The money will fund 317 different projects that will support communities and natural spaces across the state.
HARRISBURG, Pa. — Governor Wolf recently announced a $70 million dollar investment to improve recreation and conservation efforts across Pennsylvania.
This investment, in the form of grants, will help create and update public recreation spaces such as local parks. These are places that increased in popularity as the coronavirus pandemic spread, according to Tom Ford of the Pennsylvania Department of Conservation and Natural Resources (DCNR).
“With the last years of COVID, everybody could see the importance of outdoor recreation opportunities close to home,” Ford said. “Facilities were absolutely swamped. There was never higher demand for park and recreation resources and trails.”
Given this increase in public space use, Ford is even more excited to award 317 different grants to projects across the state.
“The department and…me, personally, are just really, really happy to be able to support close-to-home recreation and opportunities for people to be able to interact with the natural environment,” he said.
Of the 317 funded projects, 152 are dedicated to recreation, park and conservation areas. 4,400 acres of open space will be protected, and grants will help fund 180 acres of streamside forest buffers. Plus, 48 projects will tackle motorized and non-motorized trails.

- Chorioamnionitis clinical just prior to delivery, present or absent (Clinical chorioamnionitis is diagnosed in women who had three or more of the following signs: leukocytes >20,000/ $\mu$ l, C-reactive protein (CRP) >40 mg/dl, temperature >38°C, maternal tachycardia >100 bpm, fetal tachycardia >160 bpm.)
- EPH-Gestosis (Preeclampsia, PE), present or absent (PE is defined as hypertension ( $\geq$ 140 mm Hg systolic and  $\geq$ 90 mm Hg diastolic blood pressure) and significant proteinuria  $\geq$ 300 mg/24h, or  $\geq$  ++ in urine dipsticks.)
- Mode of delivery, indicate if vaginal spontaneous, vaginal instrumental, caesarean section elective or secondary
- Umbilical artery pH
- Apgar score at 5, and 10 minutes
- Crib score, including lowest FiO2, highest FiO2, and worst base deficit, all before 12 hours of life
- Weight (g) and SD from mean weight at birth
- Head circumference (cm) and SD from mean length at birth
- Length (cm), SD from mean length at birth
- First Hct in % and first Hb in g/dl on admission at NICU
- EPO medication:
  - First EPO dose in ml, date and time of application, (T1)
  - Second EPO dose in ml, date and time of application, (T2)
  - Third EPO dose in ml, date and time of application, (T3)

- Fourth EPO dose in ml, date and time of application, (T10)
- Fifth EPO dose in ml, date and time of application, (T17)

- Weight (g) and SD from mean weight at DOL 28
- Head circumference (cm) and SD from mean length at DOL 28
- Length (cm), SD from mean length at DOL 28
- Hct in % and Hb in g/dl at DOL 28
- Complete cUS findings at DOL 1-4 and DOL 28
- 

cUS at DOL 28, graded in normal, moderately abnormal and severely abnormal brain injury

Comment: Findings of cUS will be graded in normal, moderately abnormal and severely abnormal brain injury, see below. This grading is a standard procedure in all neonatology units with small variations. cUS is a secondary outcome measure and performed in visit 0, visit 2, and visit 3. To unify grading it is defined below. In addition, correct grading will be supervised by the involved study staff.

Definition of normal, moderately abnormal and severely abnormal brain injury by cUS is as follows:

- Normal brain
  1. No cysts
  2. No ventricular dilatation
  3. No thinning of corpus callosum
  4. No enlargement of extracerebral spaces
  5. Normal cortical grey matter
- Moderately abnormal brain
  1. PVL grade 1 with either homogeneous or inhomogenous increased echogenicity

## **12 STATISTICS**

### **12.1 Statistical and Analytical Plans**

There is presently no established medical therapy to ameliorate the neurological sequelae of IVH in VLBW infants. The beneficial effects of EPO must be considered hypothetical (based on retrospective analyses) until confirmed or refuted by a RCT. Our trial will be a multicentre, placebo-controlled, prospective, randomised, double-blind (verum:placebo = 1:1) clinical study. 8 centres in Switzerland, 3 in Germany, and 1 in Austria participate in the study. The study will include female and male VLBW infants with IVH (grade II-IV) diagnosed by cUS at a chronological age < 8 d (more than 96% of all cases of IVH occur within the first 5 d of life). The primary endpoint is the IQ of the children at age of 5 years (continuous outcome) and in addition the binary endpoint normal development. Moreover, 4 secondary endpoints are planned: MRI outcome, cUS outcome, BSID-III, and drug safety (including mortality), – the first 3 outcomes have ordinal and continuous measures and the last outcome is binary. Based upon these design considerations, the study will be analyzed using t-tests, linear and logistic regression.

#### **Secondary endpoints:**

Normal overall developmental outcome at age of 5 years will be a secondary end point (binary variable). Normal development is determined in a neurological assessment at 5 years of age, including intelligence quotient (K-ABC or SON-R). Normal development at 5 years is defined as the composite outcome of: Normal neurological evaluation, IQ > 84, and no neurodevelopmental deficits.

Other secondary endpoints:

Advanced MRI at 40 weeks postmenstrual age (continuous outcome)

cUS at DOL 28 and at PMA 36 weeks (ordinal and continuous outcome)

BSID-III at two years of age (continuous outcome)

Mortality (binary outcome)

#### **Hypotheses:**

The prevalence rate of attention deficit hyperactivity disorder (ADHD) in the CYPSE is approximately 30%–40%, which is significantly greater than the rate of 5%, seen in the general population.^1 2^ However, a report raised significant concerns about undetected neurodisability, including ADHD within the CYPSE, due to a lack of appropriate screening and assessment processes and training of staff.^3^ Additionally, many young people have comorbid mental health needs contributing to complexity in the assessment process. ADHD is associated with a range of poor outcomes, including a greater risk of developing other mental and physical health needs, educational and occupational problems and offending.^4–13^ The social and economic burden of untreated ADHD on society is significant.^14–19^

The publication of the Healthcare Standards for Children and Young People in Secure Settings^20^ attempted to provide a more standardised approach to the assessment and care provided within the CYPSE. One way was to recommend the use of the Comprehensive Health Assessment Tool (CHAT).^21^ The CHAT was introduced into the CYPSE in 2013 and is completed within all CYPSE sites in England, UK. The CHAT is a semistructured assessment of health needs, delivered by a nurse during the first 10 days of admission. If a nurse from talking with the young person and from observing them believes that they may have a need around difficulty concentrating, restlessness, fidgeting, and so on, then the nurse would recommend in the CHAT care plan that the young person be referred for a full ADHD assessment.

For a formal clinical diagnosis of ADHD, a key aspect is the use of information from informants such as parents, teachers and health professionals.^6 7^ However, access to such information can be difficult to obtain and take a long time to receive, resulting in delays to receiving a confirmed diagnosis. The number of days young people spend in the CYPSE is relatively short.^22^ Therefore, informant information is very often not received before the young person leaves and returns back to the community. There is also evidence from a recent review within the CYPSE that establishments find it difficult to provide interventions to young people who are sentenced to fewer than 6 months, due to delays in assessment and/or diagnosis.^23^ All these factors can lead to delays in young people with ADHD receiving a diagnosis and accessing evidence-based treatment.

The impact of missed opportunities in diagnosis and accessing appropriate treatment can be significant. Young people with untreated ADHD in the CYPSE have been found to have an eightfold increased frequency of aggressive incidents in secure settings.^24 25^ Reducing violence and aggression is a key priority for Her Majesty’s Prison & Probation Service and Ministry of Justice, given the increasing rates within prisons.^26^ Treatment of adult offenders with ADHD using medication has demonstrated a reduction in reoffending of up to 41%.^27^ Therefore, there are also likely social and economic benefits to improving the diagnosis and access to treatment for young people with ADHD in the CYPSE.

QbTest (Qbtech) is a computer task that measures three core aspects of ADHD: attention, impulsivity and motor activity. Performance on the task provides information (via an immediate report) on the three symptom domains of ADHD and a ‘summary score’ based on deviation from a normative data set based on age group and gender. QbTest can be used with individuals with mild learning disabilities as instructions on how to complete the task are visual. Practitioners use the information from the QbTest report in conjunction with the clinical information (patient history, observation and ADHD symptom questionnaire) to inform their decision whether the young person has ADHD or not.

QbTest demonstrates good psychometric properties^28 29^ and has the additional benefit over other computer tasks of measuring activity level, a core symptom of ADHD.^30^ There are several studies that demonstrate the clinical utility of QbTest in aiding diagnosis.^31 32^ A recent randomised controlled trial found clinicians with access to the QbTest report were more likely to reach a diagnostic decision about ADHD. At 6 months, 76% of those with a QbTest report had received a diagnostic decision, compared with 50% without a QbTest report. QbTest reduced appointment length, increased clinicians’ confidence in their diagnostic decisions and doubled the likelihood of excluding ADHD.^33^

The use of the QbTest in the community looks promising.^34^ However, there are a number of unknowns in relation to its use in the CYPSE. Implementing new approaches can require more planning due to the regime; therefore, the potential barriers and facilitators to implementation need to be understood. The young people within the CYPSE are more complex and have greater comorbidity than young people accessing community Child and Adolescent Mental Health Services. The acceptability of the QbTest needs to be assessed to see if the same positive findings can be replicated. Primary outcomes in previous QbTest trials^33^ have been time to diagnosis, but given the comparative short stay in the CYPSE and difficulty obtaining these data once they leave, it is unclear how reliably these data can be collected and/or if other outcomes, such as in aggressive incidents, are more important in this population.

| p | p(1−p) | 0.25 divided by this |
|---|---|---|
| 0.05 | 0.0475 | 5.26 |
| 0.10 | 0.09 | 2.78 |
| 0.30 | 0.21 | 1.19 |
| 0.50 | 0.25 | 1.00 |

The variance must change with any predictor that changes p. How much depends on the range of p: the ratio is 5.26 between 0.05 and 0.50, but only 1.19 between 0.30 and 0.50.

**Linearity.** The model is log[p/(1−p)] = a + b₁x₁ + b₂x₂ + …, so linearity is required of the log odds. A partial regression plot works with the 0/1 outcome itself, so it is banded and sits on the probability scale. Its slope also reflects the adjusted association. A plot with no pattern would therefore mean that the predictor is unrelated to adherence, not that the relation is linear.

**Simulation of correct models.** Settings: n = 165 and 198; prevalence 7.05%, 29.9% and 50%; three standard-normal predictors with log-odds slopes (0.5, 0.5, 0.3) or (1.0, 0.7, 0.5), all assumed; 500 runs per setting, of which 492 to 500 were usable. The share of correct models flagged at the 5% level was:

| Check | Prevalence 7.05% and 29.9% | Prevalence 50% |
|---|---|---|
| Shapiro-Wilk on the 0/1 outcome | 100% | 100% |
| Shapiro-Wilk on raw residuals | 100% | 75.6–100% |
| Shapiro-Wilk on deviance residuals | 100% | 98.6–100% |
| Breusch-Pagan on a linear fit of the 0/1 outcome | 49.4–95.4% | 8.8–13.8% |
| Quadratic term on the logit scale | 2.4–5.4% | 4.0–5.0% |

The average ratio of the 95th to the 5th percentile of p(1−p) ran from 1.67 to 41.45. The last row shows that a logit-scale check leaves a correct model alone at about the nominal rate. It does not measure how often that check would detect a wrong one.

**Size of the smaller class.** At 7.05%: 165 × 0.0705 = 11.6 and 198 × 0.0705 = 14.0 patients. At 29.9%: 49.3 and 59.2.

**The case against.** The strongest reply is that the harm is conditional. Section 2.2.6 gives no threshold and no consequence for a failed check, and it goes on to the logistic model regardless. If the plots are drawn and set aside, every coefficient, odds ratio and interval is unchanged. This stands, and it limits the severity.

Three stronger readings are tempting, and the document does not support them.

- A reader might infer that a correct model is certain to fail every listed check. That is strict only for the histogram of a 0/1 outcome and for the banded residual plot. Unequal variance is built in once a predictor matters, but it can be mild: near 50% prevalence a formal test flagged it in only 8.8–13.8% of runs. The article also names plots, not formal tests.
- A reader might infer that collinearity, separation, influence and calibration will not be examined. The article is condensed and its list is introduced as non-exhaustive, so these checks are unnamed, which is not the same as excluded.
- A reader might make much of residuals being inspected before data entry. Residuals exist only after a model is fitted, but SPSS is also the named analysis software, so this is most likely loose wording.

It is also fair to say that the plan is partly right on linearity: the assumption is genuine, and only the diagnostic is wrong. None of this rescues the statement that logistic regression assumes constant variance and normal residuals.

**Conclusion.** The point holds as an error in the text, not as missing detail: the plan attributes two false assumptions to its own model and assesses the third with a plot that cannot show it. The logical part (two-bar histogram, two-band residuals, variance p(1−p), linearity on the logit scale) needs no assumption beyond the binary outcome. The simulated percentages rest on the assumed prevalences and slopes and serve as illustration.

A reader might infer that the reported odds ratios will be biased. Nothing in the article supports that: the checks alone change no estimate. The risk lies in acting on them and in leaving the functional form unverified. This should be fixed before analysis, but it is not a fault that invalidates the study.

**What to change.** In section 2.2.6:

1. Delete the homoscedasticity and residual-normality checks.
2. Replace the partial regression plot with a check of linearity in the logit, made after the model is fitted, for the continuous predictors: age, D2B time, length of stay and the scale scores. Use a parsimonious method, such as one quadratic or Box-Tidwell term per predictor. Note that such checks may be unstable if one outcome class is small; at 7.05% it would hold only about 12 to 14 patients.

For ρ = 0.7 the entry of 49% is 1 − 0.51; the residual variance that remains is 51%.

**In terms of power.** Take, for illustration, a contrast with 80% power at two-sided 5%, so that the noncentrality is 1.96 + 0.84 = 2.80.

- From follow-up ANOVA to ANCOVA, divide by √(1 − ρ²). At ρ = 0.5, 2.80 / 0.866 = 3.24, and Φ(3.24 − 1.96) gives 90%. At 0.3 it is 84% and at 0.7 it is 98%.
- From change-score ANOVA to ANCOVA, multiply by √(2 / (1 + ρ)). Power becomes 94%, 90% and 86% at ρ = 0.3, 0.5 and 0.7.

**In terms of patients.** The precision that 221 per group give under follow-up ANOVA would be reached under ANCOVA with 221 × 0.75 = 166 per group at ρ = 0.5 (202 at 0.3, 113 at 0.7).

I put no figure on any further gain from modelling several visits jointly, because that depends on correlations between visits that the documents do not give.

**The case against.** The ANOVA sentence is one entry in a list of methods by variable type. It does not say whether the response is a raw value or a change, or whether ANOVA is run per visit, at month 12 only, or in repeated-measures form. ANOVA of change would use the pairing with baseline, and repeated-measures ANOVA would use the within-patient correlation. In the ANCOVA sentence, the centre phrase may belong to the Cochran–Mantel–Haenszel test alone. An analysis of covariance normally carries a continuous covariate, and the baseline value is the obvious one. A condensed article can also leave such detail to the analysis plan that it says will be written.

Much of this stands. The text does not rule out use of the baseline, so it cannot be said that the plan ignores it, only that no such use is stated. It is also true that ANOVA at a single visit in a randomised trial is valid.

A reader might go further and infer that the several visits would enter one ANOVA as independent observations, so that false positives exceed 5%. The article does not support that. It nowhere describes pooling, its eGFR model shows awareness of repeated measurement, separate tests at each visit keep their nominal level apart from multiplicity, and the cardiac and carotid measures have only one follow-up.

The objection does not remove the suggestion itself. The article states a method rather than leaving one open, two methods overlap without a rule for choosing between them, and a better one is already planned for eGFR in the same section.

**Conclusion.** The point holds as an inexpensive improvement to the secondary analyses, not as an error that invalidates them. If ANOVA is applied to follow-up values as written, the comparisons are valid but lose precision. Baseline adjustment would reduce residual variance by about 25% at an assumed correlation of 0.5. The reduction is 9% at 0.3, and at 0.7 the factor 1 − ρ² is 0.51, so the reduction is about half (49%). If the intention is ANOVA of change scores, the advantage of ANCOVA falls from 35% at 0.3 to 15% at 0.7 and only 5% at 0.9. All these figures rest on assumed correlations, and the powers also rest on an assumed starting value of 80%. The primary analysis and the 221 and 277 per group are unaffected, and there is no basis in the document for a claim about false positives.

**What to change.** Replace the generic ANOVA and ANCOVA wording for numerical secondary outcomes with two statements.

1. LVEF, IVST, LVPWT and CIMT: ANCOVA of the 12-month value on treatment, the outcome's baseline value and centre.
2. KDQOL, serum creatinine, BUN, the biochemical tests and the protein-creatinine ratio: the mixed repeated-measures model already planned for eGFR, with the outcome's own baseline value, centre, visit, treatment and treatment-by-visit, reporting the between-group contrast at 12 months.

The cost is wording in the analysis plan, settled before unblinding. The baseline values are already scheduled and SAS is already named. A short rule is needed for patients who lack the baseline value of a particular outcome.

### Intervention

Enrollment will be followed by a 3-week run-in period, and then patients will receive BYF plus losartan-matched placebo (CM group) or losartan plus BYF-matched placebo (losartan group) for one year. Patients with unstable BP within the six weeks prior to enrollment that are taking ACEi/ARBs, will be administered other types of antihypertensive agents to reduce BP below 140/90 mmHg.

One of the recipients of multiple grants is Alliance for the Chesapeake Bay. The organization plans to plant trees and shrubs on 70 acres of land along the Susquehanna River, creating buffer zones that protect riverbanks, prevent pollution and help the local ecosystem.
“We have a very significant role in the future of the Chesapeake Bay, and anything that we do to improve the health of the bay is also improving our quality of life and the quality of our local ecosystems,” said Jenna Mitchell Beckett, the Pennsylvania director for Alliance for the Chesapeake Bay.
The organization will also expand on its Riparian Rangers program, which sends volunteers to check on the health of riparian buffer zones, the areas between waterways and land.
“That project is really, really cool because it makes a huge difference to have that extra set of eyes and extra, sort of, watch on what’s going on with our tree plantings,” Beckett said.
Other projects in south central Pennsylvania include new walkways, trails and a gazebo at Furnace Run Nature Park in Southampton Township, Franklin County and funding for the East Hanover Township Community Park in Dauphin County.
Ford says DCNR is already in the first steps of getting these contracts moving.
For a full list of projects funded by this initiative, click here.